Q and A. Overlapping Iron Condor Positions

Hi Mark

I have been using an approach of "time diversification" with RUT iron condors (IC). Roughly every week I have been buying 1 lot of a RUT IC with
short strikes at a delta of about 10. It is very early but so far I am
happy with this approach. I closed my 2 June positions with profits of
$1.20 and $1.30 which I am happy with.

I am also fairly happy with my July positions from the perspective
that my risk curve (IB risk analyzer) is very balanced and in line with
my ambivalent view on market direction. I do however have little area
of concern that I want to ask you about, which is related to something
you somewhat predicted before I started this "time diversification"
strategy.

So here's my situation with the July RUT IC's…1) I first bought a
1 lot of 360/370/590/600. 2) Next 1 bought a 2 lot of 380/390/590/600.
3) next I bought 1 lot of 400/410/590/600. 4) Finally I bought a 1 lot
of 370/380/580/590

What this leaves me with is:

1 360/390 PUT SPREAD
1 380/390 PUT SPREAD
1 400/410 PUT spread

3 590/600 call spreads
1 580/600 call spread

My question to you is am I putting myself at significant risk with
the 360/390 PUT spread. It seems 3 PUT spread purchases have cascaded
to create a 30 point spread. My risk management game plan was to close
the position when the short strike is breached. My concern is that
buying a 360/390 could be costly when RUT is at 390.

What are your thoughts? Any suggestions? Am I over thinking this?

Rgds

TR

***

Hello TR,

One reason you are happy with this is that the markets have been kind to
recently opened iron condor positions. If you missed buying iron condors before
the big rally, as you did here, then you are doing quite well. Nice timing.

You are not over thinking this situation.

I do have a suggestion: You see a potential problem, so look for a different
risk management plan. You have plenty of time to think about alternatives, but I
would not do the 'all or none' approach of sitting tight until the strike is
breached. Not if it makes you nervous.

If you are forced to adjust your 360/390 spread, then you will have already
closed the 400/410 spread and the 380/390 will be in trouble at the same time as
the 3-lot spread.

To me that's no big deal. I am assuming that 5-lots is not too many for you
and that had you opened a single position at one time, you would have at least as
many spreads. Thus from the perspective of 'size,' I don't see too much
risk.

But if your adjustment approach is single-minded, that could be a problem.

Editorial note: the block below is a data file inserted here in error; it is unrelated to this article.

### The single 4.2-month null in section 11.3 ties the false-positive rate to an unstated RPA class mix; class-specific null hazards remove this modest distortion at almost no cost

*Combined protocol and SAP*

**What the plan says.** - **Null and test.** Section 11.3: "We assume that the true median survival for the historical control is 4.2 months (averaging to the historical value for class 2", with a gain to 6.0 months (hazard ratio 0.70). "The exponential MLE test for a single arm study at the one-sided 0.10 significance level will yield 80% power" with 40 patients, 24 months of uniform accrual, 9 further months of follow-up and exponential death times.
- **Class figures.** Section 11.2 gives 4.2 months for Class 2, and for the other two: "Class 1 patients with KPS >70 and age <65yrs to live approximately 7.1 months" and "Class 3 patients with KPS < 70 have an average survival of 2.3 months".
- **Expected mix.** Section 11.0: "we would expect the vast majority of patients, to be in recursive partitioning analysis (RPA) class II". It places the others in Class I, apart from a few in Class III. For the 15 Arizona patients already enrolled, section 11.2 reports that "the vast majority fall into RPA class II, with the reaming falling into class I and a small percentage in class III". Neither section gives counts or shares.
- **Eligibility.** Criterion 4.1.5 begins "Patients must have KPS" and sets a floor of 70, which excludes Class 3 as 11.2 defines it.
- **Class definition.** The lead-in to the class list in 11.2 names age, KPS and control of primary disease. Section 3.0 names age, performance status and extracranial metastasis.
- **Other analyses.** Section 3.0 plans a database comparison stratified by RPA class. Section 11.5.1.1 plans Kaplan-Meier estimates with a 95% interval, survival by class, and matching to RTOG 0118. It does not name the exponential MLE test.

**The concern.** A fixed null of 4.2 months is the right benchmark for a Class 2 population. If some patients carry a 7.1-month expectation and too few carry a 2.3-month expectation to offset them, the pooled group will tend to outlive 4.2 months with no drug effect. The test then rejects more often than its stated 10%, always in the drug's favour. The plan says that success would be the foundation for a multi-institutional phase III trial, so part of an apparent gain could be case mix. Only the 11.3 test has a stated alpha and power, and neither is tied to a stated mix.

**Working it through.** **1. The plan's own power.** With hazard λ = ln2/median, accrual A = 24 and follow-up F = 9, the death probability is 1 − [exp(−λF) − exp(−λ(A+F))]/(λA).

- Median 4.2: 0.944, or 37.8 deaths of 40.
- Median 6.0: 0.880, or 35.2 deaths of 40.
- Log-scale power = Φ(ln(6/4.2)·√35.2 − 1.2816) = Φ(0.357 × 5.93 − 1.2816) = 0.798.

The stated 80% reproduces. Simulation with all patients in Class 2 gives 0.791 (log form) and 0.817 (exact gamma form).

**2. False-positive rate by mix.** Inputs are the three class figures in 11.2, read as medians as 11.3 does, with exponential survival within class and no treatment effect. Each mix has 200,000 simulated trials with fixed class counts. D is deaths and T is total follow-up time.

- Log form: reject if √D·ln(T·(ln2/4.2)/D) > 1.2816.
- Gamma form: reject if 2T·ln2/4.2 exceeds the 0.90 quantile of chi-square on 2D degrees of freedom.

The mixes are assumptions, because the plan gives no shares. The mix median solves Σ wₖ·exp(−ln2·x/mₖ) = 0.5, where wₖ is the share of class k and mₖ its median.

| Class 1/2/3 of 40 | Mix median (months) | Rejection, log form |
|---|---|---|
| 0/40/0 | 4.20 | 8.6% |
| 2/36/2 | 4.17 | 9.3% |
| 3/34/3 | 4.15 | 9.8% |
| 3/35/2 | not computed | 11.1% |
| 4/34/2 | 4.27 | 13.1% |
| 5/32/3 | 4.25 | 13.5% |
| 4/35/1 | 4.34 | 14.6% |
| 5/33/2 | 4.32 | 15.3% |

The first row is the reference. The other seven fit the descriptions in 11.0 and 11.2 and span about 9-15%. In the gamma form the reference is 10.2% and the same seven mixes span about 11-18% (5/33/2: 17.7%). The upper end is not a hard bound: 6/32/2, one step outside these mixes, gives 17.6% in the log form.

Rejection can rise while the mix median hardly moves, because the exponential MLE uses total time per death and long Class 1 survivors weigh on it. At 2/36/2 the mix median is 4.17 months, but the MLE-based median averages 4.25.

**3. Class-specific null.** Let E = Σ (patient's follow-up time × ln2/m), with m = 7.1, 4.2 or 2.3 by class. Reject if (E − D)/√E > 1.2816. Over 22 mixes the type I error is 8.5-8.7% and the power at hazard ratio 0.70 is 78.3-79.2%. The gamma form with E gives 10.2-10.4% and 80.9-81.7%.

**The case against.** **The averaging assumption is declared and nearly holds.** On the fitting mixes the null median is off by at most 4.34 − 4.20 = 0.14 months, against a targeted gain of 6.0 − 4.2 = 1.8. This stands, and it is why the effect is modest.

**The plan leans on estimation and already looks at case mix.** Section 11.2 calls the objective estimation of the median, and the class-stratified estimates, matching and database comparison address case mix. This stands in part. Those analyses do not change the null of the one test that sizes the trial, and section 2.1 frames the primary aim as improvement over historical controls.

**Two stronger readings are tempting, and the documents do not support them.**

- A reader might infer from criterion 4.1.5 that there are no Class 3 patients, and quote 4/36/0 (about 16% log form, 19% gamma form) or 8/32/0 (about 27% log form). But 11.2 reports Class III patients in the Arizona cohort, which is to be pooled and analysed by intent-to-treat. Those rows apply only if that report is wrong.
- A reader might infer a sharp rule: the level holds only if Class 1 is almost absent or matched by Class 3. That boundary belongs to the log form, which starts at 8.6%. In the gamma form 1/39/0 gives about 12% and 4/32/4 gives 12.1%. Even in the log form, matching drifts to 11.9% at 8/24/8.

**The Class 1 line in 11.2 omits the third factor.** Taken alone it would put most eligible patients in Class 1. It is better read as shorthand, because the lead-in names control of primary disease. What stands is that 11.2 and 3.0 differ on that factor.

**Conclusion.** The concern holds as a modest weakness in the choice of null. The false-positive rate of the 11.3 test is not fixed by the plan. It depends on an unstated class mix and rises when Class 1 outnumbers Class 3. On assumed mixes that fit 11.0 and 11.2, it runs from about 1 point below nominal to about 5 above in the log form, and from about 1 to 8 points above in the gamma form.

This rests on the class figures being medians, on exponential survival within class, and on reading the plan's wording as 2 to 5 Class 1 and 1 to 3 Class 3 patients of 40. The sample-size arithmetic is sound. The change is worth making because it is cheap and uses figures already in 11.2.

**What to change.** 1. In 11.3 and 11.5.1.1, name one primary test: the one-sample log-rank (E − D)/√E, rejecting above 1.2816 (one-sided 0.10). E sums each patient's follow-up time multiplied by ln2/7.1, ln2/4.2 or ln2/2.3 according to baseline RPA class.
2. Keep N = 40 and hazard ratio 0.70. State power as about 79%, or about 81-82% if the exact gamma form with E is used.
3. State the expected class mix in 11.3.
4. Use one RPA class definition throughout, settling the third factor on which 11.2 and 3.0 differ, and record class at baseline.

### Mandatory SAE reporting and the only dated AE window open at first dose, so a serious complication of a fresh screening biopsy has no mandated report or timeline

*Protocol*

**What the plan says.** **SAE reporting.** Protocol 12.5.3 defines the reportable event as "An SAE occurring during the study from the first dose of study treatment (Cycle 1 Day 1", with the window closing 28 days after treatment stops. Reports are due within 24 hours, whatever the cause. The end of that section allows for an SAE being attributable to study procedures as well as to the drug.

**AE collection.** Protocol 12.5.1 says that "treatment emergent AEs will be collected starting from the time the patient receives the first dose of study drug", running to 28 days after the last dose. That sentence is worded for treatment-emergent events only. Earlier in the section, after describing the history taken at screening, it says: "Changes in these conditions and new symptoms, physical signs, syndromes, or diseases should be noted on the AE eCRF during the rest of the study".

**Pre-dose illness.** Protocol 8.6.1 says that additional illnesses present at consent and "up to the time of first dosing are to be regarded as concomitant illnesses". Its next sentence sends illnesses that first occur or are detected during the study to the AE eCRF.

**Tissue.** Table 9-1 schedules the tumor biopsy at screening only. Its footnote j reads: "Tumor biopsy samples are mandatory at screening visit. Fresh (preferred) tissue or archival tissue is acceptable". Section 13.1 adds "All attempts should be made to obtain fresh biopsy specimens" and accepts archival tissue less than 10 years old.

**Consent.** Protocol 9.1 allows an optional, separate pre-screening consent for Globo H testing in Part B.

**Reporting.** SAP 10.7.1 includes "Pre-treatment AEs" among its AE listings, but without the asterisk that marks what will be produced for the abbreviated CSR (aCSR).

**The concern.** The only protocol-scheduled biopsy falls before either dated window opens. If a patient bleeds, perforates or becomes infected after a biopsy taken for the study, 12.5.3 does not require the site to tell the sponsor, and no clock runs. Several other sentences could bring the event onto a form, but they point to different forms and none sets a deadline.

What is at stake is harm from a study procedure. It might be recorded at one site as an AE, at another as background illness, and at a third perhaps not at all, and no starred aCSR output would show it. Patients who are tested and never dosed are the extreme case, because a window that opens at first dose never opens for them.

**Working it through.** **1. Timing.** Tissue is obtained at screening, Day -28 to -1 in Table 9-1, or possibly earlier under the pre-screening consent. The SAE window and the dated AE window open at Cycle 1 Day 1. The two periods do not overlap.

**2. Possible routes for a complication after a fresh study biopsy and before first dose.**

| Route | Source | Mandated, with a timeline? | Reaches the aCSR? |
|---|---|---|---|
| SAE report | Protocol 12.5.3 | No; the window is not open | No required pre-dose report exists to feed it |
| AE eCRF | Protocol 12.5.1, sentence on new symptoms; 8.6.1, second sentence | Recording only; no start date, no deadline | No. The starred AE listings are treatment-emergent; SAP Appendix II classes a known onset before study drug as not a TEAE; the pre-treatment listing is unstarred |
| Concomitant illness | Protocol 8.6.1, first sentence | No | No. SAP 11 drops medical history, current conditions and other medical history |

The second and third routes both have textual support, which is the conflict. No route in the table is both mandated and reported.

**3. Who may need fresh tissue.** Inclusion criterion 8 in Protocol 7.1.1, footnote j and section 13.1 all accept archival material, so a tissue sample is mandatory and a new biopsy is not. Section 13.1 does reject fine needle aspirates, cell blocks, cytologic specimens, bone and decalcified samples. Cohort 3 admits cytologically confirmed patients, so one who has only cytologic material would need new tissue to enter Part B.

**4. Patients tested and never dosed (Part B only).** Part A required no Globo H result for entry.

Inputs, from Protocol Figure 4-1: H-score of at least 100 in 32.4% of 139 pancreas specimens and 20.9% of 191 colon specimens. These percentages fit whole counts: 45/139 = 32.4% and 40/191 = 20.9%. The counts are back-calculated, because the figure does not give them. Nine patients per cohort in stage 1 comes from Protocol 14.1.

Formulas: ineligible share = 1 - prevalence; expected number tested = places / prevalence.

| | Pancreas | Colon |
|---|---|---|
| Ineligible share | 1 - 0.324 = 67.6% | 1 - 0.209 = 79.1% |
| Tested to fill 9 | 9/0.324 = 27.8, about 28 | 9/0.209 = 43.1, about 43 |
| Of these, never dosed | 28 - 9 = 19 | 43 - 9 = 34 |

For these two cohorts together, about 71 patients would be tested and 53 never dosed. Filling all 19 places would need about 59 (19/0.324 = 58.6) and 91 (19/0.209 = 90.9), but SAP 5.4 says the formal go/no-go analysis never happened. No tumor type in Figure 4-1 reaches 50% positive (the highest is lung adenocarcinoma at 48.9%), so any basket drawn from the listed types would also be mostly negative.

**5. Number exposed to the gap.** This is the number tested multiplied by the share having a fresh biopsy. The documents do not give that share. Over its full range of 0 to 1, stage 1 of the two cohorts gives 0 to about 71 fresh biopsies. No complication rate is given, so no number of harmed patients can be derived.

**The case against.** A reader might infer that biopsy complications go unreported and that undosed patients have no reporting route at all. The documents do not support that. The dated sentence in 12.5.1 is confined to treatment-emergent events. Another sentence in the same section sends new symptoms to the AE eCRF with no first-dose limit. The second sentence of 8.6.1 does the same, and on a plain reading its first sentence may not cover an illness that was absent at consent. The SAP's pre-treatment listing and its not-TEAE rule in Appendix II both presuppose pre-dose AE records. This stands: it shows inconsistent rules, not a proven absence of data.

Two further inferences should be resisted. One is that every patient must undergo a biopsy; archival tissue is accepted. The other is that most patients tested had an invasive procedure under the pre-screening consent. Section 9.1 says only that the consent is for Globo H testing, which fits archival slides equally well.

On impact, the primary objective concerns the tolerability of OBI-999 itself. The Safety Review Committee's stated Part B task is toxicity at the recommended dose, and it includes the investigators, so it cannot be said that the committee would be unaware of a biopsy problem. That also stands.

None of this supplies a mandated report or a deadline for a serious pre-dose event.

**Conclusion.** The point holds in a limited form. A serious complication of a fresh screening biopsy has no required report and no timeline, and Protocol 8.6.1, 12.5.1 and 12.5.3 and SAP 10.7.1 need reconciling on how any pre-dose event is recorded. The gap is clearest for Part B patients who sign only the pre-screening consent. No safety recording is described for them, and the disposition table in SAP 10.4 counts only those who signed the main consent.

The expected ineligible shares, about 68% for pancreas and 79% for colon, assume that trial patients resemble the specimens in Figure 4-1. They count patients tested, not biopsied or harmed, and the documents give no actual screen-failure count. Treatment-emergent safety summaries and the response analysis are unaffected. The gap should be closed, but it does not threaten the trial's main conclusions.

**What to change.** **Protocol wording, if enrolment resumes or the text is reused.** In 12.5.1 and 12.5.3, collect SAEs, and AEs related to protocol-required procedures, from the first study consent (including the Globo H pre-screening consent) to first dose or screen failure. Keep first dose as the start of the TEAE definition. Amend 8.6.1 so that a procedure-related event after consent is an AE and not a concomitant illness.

Sometimes you must be flexible.

a) If you close 'the spread' when breached, ask yourself: What is the
definition of 'the spread.'

Originally it was a 10-point spread, now it's become a 30-point spread. Do
you feel forced to cover the 30-point spread because that's what you have, or do
you still want to close a 10- or 20-point spread? We previously discussed the
advantages of closing the wider spread in a single transaction, rather than
doing it 10-points at a time. Nevertheless, you are not forced to do it that
way.

So, to answer your question, yes, it will be costly to buy in the 30-point
spread. Perhaps the compromise is to buy the 370/390P spread, leaving the
360/370 behind.

b) Another alternative is to tell yourself that you don't like this position,
and look for the opportunity to exit earlier, by paying a bit more to exit than
you ordinarily pay. If you want to pay 20 cents per 10-point spread,
then paying 25 or 30 cents this time would be worth it to you. When you sense
extra risk, that's a time to pay a bit extra to get out of the trade. Especially
when it gets you out sooner and leaves you with a nice profit.

c) There are more alternatives.

Adjust sooner because you are more worried than normal. Consider adjusting in
stages
.

Consider paying a cash debit for a spread that cannot lose money on the
downside, but which may earn a profit. And if it loses money, then that's good
also because it means that your 360/390 spread is ot threatened. This involves
buying a single put and selling 3x as many put spreads in which the put you sell
has a strike that is 20 or 30 points lower [corrected] than the single put you buy.

Example: But one Jul 450 put and sell three Jul 420/430 put spreads. For a
lower cost, buy 1 Jul 420P and sell three Jul 380/390 spreads. Examine risk
graphs and choose the spread that suits.

I can't give you my 'best' suggestion because I don't know what that is. So
much of it depends on your style of trading. And one more point. It's great to
trade small – but trading one-lots makes adjusting difficult.

331


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